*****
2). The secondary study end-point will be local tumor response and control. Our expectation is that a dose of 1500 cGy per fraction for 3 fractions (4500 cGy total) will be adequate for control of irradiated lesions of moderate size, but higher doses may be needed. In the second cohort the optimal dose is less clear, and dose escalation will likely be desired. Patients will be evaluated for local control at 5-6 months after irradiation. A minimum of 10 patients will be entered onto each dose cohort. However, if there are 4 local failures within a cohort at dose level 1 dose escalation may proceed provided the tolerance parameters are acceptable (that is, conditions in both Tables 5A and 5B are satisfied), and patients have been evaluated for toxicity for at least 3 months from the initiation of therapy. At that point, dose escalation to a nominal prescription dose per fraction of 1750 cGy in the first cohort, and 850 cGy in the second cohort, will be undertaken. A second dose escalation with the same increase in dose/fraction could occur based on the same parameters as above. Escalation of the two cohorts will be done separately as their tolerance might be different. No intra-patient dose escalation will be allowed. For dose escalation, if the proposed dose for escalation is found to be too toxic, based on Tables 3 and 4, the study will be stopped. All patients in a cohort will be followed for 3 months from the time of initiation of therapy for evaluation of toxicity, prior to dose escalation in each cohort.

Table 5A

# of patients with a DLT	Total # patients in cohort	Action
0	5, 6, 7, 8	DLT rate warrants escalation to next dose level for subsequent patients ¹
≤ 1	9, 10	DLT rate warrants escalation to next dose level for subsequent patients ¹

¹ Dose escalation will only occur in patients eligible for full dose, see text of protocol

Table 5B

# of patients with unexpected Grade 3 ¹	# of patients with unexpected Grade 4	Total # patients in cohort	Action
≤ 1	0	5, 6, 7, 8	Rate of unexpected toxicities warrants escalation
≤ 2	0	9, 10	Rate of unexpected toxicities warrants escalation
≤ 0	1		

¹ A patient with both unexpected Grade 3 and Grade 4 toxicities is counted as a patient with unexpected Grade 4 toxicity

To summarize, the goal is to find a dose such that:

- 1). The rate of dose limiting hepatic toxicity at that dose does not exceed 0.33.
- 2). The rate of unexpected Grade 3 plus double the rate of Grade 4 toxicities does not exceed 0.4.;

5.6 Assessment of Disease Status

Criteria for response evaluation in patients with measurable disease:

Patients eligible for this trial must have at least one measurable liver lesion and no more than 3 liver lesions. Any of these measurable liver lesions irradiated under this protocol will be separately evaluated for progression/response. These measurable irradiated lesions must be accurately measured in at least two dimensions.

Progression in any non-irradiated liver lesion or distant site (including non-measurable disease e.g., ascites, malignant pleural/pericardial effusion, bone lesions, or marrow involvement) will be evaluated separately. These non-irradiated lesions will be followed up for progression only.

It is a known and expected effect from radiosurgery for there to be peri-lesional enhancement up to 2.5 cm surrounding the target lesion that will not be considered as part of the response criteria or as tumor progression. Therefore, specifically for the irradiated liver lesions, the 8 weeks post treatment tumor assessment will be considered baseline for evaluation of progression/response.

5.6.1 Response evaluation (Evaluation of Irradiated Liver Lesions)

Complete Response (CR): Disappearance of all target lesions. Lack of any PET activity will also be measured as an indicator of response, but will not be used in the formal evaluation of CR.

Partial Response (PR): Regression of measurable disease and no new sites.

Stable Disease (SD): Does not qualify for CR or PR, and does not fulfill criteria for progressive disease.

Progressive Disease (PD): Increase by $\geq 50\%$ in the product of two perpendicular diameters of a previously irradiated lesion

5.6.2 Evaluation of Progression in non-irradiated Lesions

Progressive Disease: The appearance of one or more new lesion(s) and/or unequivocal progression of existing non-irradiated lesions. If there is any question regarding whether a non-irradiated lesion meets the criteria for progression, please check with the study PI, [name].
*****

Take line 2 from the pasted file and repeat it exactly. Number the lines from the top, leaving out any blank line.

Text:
Table 5A